Does the moon rotate on its axis? Many people would say no, because it keeps only one face (or hemisphere) pointed at Earth at all times. But, in fact, in order to do this, it must rotate once for every orbit around the Earth it makes. You can demonstrate this with a friend. Try walking around your friend and not changing the direction of your face.
Early in the morning of Sept. 1, 2016, NASA’s Solar Dynamics Observatory, or SDO, caught both Earth and the moon crossing in front of the sun. SDO keeps a constant eye on the sun, but during SDO’s semiannual eclipse seasons, Earth briefly blocks SDO’s line of sight each day – a consequence of SDO’s geosynchronous orbit. On Sept. 1, Earth completely eclipsed the sun from SDO’s perspective just as the moon began its journey across the face of the sun.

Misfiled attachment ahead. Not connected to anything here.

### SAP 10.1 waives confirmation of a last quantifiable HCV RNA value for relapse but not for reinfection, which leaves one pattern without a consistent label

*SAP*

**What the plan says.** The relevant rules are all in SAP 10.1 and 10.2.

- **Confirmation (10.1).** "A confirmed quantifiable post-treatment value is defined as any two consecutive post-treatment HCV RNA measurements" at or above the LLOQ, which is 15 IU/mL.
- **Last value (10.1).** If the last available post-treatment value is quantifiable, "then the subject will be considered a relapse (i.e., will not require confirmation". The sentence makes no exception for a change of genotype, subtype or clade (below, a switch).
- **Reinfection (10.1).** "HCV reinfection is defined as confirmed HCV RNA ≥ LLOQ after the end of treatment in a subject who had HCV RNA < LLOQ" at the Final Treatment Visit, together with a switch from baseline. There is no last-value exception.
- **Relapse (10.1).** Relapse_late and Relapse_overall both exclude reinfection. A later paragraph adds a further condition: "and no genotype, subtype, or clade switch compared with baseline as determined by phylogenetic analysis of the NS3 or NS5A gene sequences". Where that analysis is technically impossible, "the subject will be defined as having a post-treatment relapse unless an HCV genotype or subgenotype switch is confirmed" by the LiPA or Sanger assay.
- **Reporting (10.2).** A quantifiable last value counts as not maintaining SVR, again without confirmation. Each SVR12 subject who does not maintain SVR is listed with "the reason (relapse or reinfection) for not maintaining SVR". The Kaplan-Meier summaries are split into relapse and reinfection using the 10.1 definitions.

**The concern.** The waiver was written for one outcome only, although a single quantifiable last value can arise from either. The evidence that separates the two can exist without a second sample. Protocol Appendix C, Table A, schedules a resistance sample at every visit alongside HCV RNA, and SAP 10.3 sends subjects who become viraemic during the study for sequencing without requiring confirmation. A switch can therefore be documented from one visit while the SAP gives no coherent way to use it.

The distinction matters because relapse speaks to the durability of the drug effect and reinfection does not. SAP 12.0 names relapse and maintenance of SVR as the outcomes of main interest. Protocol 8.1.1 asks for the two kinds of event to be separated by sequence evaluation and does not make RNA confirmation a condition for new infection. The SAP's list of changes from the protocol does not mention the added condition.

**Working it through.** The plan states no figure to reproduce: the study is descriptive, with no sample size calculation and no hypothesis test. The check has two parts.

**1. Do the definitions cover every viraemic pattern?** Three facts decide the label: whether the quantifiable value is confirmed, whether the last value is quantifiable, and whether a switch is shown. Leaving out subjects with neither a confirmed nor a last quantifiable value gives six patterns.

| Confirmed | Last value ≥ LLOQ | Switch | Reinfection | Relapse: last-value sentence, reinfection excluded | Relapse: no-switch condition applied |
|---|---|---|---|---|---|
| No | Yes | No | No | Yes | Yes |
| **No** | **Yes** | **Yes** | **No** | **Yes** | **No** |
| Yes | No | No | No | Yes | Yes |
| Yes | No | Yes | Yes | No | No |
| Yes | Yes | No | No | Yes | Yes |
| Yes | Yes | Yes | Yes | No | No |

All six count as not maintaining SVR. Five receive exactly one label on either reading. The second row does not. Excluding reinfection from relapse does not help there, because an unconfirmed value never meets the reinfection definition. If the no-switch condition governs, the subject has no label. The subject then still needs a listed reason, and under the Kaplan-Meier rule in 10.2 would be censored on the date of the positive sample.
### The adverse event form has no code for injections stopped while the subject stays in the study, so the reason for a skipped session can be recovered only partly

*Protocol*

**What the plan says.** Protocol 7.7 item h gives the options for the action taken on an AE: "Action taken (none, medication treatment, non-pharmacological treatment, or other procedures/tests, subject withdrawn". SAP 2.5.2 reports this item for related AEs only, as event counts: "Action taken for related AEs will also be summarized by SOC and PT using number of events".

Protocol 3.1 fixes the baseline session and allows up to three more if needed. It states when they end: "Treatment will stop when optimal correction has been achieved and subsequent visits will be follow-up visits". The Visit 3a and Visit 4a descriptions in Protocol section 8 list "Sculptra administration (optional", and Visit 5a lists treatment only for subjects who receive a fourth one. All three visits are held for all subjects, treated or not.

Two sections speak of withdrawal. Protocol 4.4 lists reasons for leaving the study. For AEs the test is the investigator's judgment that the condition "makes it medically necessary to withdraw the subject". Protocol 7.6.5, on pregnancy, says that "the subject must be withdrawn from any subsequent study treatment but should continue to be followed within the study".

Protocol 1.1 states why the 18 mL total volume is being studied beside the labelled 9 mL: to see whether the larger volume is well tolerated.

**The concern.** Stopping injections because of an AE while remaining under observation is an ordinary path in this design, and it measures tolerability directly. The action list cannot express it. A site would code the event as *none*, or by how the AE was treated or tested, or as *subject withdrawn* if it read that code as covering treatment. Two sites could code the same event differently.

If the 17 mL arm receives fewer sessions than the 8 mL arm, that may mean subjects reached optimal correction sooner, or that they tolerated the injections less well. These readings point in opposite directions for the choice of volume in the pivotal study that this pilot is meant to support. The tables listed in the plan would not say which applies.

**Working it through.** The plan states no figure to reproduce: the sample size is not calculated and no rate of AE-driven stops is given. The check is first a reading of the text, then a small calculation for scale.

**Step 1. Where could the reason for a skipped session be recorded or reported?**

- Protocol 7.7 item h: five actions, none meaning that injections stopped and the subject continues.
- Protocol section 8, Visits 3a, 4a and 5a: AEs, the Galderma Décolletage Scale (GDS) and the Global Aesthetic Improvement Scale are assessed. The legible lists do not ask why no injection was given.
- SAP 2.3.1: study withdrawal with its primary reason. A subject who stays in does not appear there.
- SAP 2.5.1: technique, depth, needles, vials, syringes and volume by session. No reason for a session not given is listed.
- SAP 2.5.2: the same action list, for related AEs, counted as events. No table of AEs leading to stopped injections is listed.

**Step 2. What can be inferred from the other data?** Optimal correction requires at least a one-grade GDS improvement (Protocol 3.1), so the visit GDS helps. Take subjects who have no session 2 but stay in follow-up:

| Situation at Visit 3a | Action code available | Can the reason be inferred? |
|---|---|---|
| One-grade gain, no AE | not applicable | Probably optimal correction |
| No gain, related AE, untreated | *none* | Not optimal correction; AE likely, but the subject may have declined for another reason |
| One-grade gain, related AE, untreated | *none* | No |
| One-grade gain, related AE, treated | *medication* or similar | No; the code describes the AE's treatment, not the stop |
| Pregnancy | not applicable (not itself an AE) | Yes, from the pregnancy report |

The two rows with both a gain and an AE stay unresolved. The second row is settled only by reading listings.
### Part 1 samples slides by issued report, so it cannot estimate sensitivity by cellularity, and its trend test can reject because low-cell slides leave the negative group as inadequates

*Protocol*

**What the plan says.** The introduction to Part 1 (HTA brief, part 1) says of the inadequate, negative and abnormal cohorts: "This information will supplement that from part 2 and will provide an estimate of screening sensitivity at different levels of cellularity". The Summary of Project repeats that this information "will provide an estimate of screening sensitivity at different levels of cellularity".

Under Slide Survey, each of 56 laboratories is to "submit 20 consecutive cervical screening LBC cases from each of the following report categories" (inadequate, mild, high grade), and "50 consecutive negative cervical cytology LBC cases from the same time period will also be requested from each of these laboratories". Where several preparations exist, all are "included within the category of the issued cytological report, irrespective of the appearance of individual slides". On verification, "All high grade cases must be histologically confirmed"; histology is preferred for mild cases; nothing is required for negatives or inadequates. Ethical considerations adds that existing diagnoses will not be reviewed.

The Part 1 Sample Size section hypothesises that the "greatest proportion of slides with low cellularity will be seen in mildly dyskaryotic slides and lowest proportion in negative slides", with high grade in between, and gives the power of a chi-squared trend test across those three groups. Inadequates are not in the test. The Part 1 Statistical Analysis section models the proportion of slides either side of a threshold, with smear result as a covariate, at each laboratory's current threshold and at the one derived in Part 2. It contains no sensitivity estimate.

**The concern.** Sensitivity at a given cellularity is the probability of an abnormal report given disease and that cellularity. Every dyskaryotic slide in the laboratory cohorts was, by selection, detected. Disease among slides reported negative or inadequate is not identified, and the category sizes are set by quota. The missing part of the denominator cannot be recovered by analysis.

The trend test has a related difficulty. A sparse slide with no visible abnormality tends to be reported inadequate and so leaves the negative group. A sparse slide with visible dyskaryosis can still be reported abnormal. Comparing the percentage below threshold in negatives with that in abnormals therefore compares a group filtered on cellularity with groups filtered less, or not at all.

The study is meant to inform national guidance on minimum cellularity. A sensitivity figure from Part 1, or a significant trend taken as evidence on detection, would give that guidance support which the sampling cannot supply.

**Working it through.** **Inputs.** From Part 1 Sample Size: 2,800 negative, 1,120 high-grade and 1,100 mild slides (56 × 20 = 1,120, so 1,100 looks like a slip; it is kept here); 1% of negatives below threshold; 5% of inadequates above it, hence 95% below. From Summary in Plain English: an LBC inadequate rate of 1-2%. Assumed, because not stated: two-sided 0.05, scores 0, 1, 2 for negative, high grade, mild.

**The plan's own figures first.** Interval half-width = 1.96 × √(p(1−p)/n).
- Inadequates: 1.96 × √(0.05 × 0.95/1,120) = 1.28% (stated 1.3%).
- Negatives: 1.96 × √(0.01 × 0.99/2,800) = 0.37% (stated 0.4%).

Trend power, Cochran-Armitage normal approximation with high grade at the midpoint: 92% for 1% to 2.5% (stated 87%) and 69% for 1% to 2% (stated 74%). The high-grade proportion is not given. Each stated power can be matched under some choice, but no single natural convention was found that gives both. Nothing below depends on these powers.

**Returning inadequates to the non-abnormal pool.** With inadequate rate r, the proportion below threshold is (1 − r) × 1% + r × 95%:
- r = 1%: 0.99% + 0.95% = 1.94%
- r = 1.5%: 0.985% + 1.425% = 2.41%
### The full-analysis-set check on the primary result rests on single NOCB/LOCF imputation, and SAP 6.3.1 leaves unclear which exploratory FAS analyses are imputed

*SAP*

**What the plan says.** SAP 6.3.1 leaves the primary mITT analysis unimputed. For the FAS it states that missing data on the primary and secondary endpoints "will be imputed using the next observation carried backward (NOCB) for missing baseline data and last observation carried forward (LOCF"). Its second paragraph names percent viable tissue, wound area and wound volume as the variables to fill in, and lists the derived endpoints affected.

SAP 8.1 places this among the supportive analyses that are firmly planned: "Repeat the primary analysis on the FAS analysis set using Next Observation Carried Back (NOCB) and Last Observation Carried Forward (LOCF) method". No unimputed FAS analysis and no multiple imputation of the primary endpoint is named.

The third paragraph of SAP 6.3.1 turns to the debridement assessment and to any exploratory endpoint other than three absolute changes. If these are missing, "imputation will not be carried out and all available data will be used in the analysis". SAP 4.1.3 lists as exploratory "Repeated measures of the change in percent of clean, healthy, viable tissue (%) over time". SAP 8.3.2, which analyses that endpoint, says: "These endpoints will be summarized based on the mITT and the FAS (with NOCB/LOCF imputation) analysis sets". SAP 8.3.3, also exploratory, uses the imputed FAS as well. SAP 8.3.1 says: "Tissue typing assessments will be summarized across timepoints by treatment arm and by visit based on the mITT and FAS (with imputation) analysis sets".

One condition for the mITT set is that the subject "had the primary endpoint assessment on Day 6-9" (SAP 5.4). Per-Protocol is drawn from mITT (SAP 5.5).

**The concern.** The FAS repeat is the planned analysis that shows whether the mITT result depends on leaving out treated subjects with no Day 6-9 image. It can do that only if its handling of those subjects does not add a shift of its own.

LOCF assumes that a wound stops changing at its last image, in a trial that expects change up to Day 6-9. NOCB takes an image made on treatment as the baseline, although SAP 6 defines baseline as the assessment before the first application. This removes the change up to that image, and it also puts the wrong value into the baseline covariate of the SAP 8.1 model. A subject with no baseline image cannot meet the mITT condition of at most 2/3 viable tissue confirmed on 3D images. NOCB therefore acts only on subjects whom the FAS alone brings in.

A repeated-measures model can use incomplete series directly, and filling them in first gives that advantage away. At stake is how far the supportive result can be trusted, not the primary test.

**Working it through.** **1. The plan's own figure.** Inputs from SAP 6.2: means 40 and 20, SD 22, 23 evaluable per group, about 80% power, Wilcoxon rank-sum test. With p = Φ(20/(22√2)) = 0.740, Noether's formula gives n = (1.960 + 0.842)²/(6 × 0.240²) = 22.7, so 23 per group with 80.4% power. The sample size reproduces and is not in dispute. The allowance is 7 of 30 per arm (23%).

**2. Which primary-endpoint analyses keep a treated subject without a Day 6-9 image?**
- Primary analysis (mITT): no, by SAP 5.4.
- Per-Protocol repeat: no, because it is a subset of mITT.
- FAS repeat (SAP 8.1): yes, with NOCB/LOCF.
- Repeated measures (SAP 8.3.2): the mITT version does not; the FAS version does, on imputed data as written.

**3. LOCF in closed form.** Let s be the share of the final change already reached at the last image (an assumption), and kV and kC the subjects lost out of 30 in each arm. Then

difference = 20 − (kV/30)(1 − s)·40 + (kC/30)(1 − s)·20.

Many eclipse enthusiasts host parties in local community centers, museums, observatories, parks or open fields. Even your own backyard is a good place to throw a party. It is always a good idea to choose place that has access to shade and facilities. You may also want to check weather-related Web sites for forecasts of your area. If the clouds move in, don’t worry! You can always connect to NASA’s live streaming event.
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